This depends upon the personality of the individual involved. Personally, I welcome any real help.
On the course, I used to get good advice from low handicappers, who just did not like to see the way I swing. It was totally wrong to them, and they wanted to fix my problem. This type of help is always welcome.
On a sour note, I went to a store, and mentioned casually that I hit so and so distance (which is verified on the course). The salesman, who was probably insecure, decided to put me on the "launch monitor". The first thing I notice is that he setup the equipment really far up (I did not say anything at the time, but later confirmed that the G2[optical based] monitor was setup 1.5 feet forward of where it should be placed). I hit my normal drives, and got 70 yards less than my normal drive (with a 20 degree push). I wondered what was happening? He then proceeds to ask if I was taking lessons, and I answered yes. He then makes a comment like "You're wasting your money...", and proceeds to tell me how to swing. He tells me to aim (closed by 10 degrees), and stated that this is straight (I thought, huh?). He muttered "you better buy something from me for all the help I'm giving you". Next, he goes on break and tells me to practice until he gets back. After hitting a few more balls, I decide to go to the driving range. At the driving range, I hit 70 yards further (and straighter) than the monitor stated. Next, I asked the course if I could hit a few onto the first hole with my Callaway Hex Control balls as the course was not busy. Sure enough, 70 yards more than the monitor stated (verified by my phone GPS). I went home and looked up the monitor they used at the store, and watched the videos and setup instructions and realized that the monitor was setup 1.5 feet too far forward.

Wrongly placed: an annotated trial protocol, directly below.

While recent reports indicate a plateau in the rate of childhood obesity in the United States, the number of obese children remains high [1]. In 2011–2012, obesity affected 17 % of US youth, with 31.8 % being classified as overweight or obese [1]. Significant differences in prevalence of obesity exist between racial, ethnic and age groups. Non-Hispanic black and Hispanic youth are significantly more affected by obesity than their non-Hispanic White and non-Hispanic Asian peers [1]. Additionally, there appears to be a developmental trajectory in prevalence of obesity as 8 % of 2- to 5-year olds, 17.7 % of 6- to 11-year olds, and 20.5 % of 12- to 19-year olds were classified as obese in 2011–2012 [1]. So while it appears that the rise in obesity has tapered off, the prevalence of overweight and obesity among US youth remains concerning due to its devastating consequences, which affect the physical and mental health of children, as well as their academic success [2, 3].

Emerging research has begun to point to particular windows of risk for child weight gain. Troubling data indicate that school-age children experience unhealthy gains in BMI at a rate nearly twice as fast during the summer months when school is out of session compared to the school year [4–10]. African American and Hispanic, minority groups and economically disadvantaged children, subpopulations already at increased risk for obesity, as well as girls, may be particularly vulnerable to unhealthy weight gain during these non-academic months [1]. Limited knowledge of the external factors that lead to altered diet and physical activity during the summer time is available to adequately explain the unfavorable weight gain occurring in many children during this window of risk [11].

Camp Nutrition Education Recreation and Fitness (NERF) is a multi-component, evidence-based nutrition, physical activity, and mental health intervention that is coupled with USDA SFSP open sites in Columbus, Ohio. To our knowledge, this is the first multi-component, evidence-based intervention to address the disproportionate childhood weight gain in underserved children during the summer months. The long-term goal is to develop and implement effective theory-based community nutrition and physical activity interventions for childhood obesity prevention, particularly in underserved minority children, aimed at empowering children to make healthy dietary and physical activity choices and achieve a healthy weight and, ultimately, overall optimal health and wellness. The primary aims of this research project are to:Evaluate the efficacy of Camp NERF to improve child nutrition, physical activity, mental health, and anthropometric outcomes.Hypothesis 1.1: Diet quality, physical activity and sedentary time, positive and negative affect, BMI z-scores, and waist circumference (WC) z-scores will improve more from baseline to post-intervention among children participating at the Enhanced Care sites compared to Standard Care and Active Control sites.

I concluded three things, there are actually salesmen that actually put personal ego in front of their sale. I would have bought the driver, if I had gotten proper readings from the monitor. Second, don't believe anything from a anyone from a big box store, unless they prove themselves competent. Thirdly, always trust your coach who has been playing and teaching golf for 60 plus years.
So, for some ego has a big part in some peoples "help".
In some it's personal confirmation type of help (but well meaning).
Then there's genuine help from people who can't stand things being wrong or out of place so to speak.
I like the third kind of help the most, because it shows a genuine interest in making golf better in general.